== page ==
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You have entered the realm of my mind where words play with the fabric of our existence. This is the map of my imagination: the very foundations of inspiration, musing, and thought splayed for your wandering eyes. Dive deep into the tides of these forces and experience my reality, my fantasy, my world; and if you should be so inclined, share your words with this land.

Peace and Love!

J Hart F

Saturday, June 26, 2010


I am an individual who exists in many different communities in America. Until tonight, I rarely gave this much thought beyond how I was different from what the cultural media portrayed in its stereotyping. However, tonight felt like an induction to a community that I cannot escape no matter what upbringing I had. Attending the NALEO (National Association of Latino Elected and Appointed Officials) reception and awards dinner showed me what I was a part of.

First of all, I acknowledge myself as a writer who is attending college and striving to expand my knowledge of the world and my craft. Secondly, I have a gay man who has worked in the LGBT community to strengthen our leadership, pushed the LGBT youth to go into the world with pride, and allow myself to be an example of an exemplary gay man. Thirdly, I am a witch (to read more about this visit my other blog at ). Beyond this, I rarely designate my being as part of any other community.

The inspiration I felt today was beyond what I had expected out of an invitation to a dinner/reception for NALEO; in which I figured a few ceremonial activities would take place and I would be given the opportunity to hob-nob with elected Latinos and Latino advocates. Instead my eyes were opened up to a community which still needs strength to win the battles it has been fighting since the 1960's. I ate with activists who marched on Washington with La Raza and have been pushing for comprehensive immigration reform for as many years. These heroes have given their entire lives for a dream they felt so deeply within their souls that still plagues their life today. They fear for the generations to come, hoping and knowing what they have accomplished will better their children's children's children's lives so the opportunities available are no different from their white counterparts. This all makes what I've accomplished feel like a raindrop on the aftermath of a tidal wave picked up by a sublime hurricane washing over America.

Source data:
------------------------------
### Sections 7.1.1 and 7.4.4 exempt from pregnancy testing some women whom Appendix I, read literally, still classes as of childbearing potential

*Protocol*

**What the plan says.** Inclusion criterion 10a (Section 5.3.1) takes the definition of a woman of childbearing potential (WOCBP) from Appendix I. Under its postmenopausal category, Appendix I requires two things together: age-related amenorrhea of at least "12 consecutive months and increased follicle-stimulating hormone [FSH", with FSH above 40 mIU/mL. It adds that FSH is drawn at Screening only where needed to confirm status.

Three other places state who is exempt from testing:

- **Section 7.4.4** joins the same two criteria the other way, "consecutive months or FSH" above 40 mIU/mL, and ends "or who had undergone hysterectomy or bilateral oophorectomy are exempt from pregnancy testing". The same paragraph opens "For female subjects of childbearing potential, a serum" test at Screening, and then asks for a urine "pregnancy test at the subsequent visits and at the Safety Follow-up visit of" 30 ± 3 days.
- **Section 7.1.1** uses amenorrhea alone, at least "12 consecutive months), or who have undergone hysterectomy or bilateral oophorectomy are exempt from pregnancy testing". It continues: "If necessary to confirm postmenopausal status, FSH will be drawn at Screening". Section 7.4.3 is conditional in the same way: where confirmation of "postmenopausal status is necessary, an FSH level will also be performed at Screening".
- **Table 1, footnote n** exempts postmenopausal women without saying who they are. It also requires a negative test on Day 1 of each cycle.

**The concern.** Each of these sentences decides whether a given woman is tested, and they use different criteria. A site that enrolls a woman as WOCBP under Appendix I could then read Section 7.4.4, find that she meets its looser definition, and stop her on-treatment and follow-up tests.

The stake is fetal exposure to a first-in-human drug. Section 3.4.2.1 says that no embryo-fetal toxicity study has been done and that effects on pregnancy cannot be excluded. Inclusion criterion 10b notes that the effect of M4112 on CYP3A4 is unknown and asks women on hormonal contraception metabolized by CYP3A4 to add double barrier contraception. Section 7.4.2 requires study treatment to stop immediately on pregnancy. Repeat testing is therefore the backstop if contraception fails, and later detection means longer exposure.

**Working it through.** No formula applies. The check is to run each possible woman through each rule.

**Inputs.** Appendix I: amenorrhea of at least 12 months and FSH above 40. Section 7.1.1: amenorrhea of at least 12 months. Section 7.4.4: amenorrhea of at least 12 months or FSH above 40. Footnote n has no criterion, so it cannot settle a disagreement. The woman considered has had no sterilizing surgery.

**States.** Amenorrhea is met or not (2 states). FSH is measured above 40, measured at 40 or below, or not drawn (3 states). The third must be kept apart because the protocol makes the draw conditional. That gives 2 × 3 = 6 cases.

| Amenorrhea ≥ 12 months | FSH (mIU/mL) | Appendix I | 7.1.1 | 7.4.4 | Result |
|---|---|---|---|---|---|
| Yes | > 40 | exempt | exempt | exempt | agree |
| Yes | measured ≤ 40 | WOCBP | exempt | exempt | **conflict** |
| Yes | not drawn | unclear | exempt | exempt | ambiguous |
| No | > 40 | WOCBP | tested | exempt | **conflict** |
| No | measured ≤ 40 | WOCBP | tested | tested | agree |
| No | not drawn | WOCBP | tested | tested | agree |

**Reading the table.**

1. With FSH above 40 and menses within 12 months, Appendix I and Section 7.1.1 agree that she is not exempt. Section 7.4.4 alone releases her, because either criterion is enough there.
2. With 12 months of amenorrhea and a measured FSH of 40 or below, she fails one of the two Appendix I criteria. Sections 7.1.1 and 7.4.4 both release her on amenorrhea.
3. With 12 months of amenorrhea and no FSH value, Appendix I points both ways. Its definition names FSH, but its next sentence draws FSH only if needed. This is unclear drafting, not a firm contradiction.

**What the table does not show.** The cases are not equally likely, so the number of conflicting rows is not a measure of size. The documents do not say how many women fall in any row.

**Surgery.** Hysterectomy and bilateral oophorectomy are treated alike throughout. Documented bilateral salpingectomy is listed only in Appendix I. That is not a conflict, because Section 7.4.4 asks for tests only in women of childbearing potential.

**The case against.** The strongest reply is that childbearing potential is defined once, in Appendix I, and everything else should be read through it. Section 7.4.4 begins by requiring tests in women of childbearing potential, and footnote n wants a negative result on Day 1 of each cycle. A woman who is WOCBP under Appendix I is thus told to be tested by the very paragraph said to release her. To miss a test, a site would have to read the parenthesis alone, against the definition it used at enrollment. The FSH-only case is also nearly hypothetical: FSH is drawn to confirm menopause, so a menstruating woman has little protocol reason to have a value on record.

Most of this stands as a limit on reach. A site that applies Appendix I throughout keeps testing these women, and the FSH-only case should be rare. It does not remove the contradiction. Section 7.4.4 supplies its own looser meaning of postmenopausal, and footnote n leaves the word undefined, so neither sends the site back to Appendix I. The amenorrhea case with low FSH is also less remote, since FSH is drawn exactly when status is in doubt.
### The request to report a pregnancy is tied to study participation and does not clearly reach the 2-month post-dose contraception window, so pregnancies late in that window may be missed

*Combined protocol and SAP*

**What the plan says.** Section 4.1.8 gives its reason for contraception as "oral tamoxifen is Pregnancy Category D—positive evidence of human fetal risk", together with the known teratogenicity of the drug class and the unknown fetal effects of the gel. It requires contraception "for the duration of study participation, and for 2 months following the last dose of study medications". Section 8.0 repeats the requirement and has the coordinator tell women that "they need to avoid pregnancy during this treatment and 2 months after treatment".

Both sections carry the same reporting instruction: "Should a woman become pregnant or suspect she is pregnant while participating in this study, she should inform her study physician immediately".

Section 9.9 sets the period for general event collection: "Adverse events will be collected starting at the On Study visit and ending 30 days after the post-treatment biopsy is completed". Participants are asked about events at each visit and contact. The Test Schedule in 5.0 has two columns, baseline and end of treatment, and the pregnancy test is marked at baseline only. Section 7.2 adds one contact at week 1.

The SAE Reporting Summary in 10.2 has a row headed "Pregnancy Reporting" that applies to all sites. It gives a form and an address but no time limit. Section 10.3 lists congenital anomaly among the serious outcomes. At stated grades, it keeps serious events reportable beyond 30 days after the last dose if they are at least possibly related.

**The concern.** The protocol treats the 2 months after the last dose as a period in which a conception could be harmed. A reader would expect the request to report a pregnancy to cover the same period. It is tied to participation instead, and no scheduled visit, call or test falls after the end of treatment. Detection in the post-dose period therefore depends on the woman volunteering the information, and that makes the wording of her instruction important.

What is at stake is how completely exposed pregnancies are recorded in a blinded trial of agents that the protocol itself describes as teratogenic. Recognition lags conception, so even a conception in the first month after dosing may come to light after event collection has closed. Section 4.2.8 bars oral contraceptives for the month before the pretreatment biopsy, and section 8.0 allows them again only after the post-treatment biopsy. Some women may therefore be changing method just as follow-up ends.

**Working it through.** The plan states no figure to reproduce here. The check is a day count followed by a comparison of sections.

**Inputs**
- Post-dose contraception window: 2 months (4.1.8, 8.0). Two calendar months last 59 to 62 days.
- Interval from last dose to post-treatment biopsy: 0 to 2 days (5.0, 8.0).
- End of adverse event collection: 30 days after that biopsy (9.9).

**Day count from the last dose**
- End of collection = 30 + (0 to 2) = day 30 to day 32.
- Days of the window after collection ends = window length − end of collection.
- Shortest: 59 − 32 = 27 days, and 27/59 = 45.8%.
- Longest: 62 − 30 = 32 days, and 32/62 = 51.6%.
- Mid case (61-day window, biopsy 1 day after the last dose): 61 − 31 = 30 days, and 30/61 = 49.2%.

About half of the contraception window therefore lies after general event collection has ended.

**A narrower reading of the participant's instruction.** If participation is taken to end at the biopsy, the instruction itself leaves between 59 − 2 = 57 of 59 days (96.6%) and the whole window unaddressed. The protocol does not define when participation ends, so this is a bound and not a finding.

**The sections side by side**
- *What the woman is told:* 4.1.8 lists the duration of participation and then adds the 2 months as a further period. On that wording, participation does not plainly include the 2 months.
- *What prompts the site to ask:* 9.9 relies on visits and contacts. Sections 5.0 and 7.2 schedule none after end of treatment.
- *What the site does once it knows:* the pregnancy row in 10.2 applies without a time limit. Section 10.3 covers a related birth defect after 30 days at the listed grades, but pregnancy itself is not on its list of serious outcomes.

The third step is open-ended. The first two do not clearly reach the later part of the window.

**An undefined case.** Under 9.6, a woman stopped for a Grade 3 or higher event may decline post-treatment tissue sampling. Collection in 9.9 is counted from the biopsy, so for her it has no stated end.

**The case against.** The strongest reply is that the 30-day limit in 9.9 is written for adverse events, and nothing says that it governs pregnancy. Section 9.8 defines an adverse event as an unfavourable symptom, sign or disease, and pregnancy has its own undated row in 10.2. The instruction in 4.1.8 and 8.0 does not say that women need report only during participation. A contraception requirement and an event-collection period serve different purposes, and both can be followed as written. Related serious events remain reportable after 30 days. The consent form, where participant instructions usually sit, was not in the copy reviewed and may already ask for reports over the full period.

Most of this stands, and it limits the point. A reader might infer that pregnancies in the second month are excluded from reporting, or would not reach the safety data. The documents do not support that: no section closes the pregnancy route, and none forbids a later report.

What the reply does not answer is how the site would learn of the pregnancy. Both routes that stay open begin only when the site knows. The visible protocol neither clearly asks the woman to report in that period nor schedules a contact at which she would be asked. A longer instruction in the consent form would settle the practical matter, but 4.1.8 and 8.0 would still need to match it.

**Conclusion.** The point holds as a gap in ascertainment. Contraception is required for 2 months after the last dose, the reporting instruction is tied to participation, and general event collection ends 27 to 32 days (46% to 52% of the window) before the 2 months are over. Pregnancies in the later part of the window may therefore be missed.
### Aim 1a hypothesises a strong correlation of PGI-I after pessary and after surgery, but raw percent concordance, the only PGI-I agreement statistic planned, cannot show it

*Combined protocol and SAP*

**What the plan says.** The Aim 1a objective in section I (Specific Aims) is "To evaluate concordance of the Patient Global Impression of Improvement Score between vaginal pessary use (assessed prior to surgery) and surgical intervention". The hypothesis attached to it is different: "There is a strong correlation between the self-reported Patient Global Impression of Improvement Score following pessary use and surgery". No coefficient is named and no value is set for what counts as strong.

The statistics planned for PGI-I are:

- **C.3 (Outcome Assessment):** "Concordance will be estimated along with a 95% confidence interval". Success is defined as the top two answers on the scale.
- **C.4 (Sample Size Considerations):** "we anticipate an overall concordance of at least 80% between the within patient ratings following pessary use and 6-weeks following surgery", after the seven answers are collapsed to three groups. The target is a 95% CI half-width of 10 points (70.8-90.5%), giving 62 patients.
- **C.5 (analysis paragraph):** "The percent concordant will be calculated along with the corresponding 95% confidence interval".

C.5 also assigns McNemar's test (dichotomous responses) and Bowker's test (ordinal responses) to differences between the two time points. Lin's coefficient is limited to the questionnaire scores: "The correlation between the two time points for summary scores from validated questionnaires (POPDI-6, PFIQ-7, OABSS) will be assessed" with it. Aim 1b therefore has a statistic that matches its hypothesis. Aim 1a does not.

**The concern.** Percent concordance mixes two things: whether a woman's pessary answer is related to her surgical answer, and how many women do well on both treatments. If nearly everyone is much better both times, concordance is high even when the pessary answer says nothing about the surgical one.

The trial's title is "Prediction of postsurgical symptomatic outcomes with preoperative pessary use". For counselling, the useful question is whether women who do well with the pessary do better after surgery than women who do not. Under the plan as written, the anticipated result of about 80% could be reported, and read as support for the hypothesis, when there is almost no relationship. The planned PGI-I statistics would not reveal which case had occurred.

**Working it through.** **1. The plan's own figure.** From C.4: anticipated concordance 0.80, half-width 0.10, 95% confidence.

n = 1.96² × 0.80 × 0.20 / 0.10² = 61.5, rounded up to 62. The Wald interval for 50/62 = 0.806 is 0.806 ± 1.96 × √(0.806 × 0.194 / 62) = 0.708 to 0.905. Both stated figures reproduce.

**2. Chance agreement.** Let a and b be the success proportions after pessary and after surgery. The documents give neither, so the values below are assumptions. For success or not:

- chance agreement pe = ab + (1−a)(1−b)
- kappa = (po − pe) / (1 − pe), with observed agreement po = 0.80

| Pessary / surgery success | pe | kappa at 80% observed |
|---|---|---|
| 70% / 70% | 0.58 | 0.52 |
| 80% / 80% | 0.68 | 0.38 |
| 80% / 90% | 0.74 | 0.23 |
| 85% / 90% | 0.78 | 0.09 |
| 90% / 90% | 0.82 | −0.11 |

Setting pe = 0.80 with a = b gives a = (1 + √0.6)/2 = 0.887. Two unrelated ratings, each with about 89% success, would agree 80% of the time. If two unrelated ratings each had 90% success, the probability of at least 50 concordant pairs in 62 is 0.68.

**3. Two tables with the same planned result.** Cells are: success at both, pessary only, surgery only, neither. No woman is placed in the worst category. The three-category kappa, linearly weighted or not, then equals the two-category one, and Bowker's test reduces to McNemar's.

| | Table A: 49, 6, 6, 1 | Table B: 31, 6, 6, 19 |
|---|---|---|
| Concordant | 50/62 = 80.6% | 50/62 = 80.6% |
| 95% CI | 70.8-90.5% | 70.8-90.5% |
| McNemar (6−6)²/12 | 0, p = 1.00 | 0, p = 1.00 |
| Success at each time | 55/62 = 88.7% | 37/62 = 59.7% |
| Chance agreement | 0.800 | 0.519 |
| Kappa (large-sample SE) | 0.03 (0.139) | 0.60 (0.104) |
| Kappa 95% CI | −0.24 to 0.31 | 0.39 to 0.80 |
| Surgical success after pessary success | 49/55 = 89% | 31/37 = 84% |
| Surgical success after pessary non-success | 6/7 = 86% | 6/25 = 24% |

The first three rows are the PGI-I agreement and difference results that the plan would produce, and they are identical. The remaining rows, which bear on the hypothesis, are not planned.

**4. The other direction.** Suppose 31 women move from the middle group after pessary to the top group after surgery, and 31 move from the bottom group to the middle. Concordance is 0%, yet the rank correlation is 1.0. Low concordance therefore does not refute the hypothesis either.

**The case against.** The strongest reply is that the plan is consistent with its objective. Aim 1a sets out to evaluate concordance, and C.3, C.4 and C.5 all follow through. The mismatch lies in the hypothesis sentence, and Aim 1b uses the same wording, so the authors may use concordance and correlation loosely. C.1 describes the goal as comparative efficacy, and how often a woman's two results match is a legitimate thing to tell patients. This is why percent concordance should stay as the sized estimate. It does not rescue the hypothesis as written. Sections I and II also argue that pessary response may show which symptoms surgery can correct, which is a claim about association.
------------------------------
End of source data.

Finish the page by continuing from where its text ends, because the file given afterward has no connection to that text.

I realized this community is my community, just as much as I'm a writer, or that I'm gay, or that I'm Wiccan. I am Latino, and this community is ready to ensure I acquire the fullest completion of my aspirations without hindrance from popular society. There is no way I can turn my back on that. No way can I neglect my own responsibility to a people who have striven with an inspiration I have felt before in the struggles I have faced.

But there's more to this sense of community. More to the word community in its essence; but I fear most of the Latino population neglect accepting this deeper sense. I was told a story at the NALEO dinner by a member of the great Salazar family of Colorado, whose origins stretch back before Colorado existed. It was a tale of the family patriarch. Unfortunately, his final years were plagued by Alzheimer's and his mental facilities deteriorated to a point where most of what was said seemed out of place. One day, he came out of his bedroom, having disappeared for several hours, holding his military uniform from when he served for the United States of America. His face serious, determined, awake, he said clearly to his family, "I want you to bury me in my uniform." The family, having been told to never argue with an Alzheimer's patient in a moment of supposed dementia, agreed to his coherent request. Several years later, the Salazar patriarch had a heart attack, and as his son was picking him up off the floor to go into the ambulance, he whispered two things: "I love you" and "Uniform."

His pride, even when his mind was lost to a disease which deteriorated all aspects of his living self, still revolved around two very distinct things: the love of his family and the love for his country.

This to me is community: the ability to distinguish oneself as part of a heritage once different from society by ethnic, religious, racial, and sexual determinants; now acknowledged only as a whole group of locally associated individuals abiding by local legislation. I don't want community to be a designation of difference to separate a minority from the social, popular, cultural majority. Community should be a whole, where the person can be proud of being the same even if his lineage, sexuality, skin color, or spirituality are different from his neighbor's. Where the desire to be buried in your uniform represents the trust, pride, belief and hope in a nation and its people.

Essentially... I believe I have a new community to inherit into my soul, my mind, my heart, and my aspirations; even though I have already been a member of it since birth. New goals were created tonight which coincide with what I believe has been placed before me; however... it means I'm going to be far busier than I foresaw anyway. I'm afraid to list everything I foresee myself doing now, but suffice it to say, I'm not going to let myself down and I won't let my people down. Any of them.

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